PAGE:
February 23, 2010
For Immediate Release
Toronto Council Agrees to Grow Greenbelt into Don and Humber Valleys
Today, Toronto City Council expressed its support for the inclusion of publicly owned lands in the Don and Humber River valleys into Ontario’s world-renowned Greenbelt.
“Council made it clear today that Toronto’s precious green spaces deserve strong and permanent protection”, said Toronto Environmental Alliance Campaigner, Jamie Kirkpatrick. “Adding the Humber and Don River valleys to the Greenbelt will insure these signature pieces of Toronto’s natural heritage are preserved for the enjoyment of present and future generations of Torontonians.”
Toronto seized the opportunity to be an Ontario leader in natural heritage protection by being the first municipality to declare its intention to grow the Greenbelt right through the heart of the City. This will further strengthen Toronto's position as a green leader and opens the door for Peel and York Regions to join Toronto and add public lands on the Don and Humber River valleys to the Greenbelt.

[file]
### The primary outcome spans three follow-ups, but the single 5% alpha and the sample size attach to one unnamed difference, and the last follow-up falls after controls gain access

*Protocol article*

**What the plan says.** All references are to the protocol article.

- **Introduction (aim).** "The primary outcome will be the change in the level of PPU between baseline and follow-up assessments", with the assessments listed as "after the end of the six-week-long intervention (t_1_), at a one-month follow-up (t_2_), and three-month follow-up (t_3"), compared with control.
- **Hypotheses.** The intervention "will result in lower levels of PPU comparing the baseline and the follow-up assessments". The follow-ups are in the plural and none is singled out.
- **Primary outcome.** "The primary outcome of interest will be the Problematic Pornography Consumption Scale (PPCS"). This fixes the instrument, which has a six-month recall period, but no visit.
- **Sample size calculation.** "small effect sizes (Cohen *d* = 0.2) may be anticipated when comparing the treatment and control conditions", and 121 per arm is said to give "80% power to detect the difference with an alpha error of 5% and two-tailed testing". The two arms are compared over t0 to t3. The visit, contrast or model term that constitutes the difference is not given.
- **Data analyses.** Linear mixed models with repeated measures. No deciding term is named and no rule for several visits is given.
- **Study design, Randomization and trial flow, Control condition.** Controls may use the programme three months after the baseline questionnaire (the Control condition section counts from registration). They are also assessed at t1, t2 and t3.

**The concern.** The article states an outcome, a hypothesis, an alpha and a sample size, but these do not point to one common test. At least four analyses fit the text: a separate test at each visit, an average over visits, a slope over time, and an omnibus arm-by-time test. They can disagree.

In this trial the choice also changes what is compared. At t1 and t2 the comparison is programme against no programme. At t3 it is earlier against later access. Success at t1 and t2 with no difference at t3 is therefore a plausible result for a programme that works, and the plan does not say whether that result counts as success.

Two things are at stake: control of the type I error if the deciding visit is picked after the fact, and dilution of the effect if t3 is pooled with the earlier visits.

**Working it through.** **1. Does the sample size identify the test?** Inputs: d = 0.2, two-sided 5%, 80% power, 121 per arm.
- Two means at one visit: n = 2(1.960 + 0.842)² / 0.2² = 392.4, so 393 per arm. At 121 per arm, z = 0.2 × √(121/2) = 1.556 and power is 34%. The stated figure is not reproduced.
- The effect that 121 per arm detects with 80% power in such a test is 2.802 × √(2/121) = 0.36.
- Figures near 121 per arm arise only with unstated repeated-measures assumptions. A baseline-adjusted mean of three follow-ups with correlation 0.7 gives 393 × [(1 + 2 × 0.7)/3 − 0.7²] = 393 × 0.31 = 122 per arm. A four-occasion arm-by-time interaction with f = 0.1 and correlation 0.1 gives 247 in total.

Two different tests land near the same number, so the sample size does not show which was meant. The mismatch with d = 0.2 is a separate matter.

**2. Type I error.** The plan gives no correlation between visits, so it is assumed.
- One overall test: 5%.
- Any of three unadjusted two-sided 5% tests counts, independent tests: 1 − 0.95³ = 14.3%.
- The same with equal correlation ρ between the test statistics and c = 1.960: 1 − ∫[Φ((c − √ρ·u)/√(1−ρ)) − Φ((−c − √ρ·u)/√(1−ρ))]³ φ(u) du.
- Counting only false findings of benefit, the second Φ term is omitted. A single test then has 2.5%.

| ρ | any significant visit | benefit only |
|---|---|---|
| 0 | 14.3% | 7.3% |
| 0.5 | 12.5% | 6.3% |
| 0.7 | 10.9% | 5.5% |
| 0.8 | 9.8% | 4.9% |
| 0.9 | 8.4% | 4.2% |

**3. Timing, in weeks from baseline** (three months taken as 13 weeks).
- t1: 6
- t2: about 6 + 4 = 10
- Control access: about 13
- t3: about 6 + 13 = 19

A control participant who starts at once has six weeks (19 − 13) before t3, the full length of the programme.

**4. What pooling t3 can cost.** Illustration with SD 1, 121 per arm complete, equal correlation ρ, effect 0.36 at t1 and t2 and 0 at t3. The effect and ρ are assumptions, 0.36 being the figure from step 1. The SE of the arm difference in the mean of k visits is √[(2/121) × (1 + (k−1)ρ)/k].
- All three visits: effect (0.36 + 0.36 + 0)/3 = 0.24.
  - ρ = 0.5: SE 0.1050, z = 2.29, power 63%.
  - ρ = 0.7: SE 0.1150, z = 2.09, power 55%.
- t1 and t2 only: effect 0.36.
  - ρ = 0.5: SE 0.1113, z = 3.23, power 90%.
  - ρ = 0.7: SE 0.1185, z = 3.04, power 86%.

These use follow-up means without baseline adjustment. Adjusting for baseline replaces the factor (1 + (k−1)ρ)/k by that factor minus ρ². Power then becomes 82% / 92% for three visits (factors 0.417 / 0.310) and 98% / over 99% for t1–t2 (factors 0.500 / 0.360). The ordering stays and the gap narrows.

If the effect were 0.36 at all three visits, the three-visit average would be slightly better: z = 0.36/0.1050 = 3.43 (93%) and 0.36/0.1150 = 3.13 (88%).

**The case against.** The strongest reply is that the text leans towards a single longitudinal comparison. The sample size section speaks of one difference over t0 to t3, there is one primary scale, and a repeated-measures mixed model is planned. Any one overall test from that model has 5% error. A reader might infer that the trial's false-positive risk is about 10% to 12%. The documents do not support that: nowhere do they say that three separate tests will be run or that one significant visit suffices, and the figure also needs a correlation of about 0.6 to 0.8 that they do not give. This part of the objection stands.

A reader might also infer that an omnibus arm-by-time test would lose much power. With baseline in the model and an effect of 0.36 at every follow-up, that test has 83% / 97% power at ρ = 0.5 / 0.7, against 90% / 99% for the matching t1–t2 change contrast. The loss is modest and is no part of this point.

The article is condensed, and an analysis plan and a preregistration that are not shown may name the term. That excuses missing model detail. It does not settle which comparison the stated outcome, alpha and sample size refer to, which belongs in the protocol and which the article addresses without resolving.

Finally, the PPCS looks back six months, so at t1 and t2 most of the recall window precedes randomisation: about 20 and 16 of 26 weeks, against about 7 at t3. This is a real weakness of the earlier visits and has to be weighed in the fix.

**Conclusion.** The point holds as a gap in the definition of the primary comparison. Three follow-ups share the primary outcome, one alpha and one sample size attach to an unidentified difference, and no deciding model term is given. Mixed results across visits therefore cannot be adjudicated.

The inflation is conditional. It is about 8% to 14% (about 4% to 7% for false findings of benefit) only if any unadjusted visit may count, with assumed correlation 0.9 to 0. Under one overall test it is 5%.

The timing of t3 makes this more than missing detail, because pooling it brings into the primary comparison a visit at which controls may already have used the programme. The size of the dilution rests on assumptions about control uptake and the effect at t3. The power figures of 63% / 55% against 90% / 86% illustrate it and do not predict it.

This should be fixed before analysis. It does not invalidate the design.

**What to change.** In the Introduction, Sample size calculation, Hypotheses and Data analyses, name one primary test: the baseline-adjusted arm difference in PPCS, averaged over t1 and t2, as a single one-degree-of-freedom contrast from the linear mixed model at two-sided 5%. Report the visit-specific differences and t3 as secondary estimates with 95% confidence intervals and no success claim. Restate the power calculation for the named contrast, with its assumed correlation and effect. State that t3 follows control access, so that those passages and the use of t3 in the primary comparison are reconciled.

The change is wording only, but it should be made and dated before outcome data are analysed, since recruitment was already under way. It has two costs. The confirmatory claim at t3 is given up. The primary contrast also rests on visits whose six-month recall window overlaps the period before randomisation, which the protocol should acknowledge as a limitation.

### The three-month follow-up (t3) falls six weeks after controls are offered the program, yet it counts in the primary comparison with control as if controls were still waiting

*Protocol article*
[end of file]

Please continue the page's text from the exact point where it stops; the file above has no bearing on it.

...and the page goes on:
“With the fifth anniversary of the Greenbelt just around the corner, I can’t think of a better way for Toronto Council to show its recognition and support for the Greenbelt,” said Dr. Rick Smith, Executive Director of Environmental Defence. "By bringing the Greenbelt further into Toronto we are connecting the City’s two and a half million residents with the farmers and farmland that provide Torontonians with local food and the green space that help clean our city’s air and water."
The Ontario Greenbelt is an area of 1.8 million acres of agricultural, rural and environmentally sensitive lands around the Greater Golden Horseshoe. It was created by legislation in February of 2005 to protect key environmentally sensitive land and farmlands from urban development and sprawl. The Greenbelt protects the headwaters of all major watersheds in the western Greater Toronto Area that were not protected by the Niagara Escarpment or Oak Ridges Moraine plans. Within the City of Toronto the Rouge Valley is currently designated as part of the Greenbelt.